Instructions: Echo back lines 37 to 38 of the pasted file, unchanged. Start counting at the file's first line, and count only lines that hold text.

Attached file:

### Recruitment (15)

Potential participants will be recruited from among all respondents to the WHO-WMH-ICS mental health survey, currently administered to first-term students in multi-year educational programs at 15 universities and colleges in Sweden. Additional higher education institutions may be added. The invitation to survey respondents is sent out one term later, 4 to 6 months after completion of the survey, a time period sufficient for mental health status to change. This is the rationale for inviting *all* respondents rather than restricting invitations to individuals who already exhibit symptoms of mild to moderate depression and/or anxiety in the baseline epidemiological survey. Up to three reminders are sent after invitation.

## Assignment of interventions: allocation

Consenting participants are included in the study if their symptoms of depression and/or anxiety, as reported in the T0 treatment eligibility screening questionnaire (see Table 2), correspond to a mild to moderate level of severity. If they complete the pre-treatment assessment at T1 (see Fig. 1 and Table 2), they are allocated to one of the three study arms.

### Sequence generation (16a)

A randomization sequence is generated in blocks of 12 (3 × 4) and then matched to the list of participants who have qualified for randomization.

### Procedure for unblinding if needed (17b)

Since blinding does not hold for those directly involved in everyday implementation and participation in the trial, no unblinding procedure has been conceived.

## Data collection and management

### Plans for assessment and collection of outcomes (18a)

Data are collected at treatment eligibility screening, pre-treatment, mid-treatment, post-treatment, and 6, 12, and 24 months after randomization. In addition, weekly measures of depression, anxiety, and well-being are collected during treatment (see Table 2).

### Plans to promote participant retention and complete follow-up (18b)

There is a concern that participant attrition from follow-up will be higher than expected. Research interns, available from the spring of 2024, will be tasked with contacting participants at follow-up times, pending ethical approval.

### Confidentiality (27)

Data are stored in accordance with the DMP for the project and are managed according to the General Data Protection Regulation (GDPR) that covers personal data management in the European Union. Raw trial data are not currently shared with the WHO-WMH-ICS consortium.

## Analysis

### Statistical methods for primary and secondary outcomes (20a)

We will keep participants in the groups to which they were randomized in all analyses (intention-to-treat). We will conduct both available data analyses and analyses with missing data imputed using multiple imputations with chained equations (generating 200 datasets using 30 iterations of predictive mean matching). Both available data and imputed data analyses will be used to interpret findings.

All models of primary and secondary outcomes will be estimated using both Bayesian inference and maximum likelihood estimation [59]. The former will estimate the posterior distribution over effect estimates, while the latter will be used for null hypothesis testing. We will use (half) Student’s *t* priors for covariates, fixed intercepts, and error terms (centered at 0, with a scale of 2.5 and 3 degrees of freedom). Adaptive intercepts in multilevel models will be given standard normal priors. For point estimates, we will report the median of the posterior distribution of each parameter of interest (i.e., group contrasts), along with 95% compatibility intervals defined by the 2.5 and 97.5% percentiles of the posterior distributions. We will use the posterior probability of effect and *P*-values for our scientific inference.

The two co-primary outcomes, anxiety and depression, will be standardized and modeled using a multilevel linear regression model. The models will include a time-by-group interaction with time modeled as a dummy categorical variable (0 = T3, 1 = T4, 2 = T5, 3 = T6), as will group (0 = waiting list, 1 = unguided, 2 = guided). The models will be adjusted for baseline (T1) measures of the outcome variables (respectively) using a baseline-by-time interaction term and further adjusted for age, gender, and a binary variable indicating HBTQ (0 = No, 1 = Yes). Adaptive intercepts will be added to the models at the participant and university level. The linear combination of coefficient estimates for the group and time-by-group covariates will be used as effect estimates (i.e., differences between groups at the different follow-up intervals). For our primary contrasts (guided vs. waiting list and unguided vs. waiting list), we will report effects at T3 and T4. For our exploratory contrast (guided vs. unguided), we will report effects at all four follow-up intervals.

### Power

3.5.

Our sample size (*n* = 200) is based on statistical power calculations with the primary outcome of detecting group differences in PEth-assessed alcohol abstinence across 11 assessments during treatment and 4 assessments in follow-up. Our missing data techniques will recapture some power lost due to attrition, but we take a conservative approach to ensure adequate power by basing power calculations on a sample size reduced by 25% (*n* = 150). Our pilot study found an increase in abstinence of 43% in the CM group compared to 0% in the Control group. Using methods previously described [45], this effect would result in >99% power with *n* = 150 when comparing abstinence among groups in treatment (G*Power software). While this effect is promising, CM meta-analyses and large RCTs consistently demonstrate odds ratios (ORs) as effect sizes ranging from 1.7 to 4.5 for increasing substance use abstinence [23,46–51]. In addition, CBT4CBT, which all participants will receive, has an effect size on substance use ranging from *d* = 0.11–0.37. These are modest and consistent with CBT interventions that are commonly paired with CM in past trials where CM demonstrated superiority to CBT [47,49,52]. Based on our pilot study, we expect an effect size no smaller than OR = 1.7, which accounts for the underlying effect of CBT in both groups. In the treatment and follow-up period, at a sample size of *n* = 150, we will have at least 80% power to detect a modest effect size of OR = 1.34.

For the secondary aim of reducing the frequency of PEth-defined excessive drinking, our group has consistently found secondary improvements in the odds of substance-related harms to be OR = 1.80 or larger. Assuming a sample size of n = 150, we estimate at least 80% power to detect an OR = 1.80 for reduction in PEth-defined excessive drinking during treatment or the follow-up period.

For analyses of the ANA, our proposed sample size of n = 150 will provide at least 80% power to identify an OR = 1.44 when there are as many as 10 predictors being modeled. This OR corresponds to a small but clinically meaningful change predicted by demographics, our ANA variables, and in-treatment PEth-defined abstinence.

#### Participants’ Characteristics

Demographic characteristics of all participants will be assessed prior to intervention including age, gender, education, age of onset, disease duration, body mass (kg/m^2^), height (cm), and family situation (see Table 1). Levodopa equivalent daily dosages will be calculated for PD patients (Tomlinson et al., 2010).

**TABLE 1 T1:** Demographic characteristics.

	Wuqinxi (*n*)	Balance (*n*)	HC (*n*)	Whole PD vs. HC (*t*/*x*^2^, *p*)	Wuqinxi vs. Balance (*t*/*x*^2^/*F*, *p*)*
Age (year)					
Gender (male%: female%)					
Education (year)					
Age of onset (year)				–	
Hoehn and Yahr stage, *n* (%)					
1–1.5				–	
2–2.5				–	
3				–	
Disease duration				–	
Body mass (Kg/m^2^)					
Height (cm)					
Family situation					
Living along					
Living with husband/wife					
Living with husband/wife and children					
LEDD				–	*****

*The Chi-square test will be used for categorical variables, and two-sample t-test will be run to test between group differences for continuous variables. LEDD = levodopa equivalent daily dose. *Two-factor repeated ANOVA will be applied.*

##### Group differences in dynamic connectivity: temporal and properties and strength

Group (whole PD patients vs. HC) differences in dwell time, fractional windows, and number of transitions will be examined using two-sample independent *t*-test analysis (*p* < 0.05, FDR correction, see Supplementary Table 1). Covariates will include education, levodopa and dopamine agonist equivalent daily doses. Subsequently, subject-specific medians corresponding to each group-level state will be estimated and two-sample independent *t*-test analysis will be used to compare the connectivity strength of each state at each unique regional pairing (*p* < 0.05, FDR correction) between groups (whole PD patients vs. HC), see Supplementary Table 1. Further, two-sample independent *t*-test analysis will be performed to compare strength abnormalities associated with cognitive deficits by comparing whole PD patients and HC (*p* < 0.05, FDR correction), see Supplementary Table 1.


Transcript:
3				–	
Disease duration				–	